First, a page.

SCOTUS to Decide if Colorado Can Force Christian Website Designer to Work with Same-Sex Couples 

Same-sex marriage cake toppers are displayed on a shelf at Fantastico on December 5, 2017
Justin Sullivan/Getty Images

The Supreme Court agreed on Tuesday to take up a case in which a Christian website designer alleges that Colorado law would force her to design wedding websites for same-sex couples in spite of her convictions. 

The case involves artist Lorie Smith, owner of graphic design firm 303 Creative LLC, and Director of the Colorado Civil Rights Division Aubrey Elenis (and several other division officials). Smith wants to expand her business to include designing wedding websites, “promoting her understanding of marriage.” She also wants to post a statement on her website “explaining that she can only speak messages consistent with her faith,” according to the cert petition. Attorneys argue that the Colorado Anti-Discrimination Act (CADA) would require her to “create custom websites celebrating same-sex marriage” and would prohibit her statement of faith. 

The U.S. Court of Appeals for the Tenth Circuit sided with the Colorado officials, the judges concluding that the “government may, based on content and viewpoint, force Lorie to convey messages that violate her religious beliefs and restrict her from explaining her faith,” Smith’s attorneys argue. 

“The court also upheld CADA under Employment Division v. Smith, even though CADA creates a “gerrymander” where secular artists can decline to speak but religious artists cannot, meaning the government can compel its approved messages,” the cert petition continues. 

The Tenth Circuit ruled that Smith’s “creation of wedding websites is pure speech,” and that the state law would force her to create speech she does not personally believe in. Ultimately, the federal appeals court said Colorado’s law is narrowly tailored to the state’s interest because it allows LGBTQ customers to access Smith’s services. While other businesses would likely not have an issue designing a website for same-sex couples, the court ruled that those customers “will never be able to obtain wedding related services of the same quality and nature” as the services Smith provides. 

Attorneys for Smith argued that the Tenth Circuit’s “bizarre reasoning turns free speech protections on their head.”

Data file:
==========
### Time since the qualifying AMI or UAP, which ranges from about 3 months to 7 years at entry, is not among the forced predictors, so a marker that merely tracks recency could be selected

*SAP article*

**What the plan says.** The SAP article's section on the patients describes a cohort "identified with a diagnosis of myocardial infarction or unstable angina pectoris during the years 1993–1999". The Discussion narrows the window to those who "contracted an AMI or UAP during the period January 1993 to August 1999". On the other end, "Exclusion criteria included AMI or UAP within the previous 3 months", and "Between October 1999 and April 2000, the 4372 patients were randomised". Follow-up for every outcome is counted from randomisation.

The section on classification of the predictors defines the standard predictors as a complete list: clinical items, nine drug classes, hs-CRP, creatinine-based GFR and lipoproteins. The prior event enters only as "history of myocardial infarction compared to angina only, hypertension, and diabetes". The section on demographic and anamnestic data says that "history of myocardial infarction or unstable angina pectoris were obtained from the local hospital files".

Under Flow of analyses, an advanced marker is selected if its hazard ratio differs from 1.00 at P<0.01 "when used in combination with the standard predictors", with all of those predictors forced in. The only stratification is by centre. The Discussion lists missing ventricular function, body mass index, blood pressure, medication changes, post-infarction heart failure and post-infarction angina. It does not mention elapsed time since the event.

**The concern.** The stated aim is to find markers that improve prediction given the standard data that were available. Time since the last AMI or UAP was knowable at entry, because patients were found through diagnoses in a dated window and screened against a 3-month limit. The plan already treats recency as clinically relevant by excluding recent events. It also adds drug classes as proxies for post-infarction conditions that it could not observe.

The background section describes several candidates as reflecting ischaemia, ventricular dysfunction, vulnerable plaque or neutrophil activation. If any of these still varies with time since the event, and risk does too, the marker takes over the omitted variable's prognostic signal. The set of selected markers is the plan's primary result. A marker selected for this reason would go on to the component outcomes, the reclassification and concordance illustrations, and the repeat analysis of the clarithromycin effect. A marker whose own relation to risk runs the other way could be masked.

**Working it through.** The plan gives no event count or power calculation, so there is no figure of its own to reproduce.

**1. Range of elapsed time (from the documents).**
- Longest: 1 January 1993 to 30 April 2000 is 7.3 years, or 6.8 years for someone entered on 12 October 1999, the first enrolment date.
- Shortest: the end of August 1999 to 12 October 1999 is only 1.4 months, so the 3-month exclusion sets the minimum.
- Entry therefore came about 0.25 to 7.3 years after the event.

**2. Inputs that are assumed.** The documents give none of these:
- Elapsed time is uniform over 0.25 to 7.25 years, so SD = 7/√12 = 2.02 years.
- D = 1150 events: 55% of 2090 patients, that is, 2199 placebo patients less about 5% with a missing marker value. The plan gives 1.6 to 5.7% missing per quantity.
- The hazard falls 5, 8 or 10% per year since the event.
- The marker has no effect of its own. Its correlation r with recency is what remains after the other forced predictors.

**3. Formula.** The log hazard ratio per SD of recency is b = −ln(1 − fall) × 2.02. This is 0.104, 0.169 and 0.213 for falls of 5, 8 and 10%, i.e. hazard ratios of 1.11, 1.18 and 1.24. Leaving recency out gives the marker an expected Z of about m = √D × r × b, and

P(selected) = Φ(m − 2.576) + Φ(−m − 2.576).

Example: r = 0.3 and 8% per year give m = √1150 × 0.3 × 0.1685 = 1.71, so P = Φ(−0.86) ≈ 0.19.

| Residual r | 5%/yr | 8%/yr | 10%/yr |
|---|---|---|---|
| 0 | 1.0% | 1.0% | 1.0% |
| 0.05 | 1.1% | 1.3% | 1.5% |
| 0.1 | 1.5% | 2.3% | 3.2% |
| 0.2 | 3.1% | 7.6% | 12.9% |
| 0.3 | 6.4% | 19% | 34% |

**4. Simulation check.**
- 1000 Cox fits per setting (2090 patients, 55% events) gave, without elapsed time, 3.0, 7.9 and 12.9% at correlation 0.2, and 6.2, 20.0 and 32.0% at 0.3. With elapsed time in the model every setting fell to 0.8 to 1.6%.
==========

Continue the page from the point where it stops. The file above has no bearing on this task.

“The more “unique” speech is, the more the government can compel it,” they alleged. The cert petition also cited part of the dissenting opinion from Tenth Circuit Judge Timothy Tymkovich.

“[T]he scope of the majority’s opinion is staggering,” allowing the government to “regulate the messages communicated by all artists,” he wrote.

Attorneys for Elenis filed a reply brief in late December, arguing that Smith has no legal standing because she has not actually started designing wedding websites, making her case a “pre-enforcement challenge on hypothetical facts” which “will not allow this Court to reliably analyze that exception,” the reply brief states

The state also argues that Smith’s LLC has “fail[ed] to show that it faces a credible threat of enforcement under the Act,” and that CADA is “neutral” because it was “not enacted to target any religious beliefs or practices…” 

Even though both Smith and Elenis had several legal questions for the justices, the Supreme Court agreed to answer one question in the case: “whether applying a public accommodation law to compel an artist to speak or stay silent violates the Free Speech Clause of the First Amendment.” 

The Justices agreed to take up Smith’s case just four years after they ruled in favor of Colorado baker Jack Phillips. In that case, Phillips refused to make a cake for a same-sex couple because doing so violated his Christian beliefs. However, the justices did not rule on the central question in his case: whether being made to bake a cake for a same-sex couple violated his First Amendment right to freedom of speech.

The Justices did not set a date for oral arguments, meaning the case will most likely be heard during the next session.

The case is 303 Creative LLC v. Elenis, No. 21-476 in the Supreme Court of the United States. 

Katherine Hamilton is a political reporter for Breitbart News. You can follow her on Twitter.


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